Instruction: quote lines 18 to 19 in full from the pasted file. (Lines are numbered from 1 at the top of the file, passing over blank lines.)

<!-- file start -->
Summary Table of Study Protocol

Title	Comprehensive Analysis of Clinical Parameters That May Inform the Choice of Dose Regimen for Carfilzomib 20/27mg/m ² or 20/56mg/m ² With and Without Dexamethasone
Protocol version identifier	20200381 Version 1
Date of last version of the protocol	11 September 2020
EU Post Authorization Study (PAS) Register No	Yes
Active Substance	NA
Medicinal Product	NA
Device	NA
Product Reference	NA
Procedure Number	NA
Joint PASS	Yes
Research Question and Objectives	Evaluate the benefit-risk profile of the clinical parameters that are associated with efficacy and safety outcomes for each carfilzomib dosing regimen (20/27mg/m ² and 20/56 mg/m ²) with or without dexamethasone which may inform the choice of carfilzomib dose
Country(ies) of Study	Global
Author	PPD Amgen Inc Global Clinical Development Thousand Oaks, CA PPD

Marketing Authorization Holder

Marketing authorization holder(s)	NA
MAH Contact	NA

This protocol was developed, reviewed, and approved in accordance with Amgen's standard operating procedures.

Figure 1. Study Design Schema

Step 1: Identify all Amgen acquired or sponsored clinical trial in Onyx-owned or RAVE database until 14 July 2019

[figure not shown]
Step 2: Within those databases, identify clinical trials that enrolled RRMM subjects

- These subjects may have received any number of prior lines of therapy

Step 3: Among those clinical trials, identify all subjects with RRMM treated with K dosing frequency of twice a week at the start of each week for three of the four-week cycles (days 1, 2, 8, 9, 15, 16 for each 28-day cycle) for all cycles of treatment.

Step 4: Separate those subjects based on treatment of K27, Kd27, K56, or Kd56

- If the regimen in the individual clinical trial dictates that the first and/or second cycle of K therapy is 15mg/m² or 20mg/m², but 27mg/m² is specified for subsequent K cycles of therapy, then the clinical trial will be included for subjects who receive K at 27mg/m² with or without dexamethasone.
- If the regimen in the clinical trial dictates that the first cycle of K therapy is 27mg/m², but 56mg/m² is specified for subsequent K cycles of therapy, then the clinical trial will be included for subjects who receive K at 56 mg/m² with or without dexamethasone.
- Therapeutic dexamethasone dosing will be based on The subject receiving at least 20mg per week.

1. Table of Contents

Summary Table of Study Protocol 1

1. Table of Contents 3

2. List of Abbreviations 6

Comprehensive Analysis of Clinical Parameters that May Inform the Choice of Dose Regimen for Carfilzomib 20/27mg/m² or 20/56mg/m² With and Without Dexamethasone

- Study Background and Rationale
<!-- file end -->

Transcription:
This protocol was developed, reviewed, and approved in accordance with Amgen's standard operating procedures.

Figure 1. Study Design Schema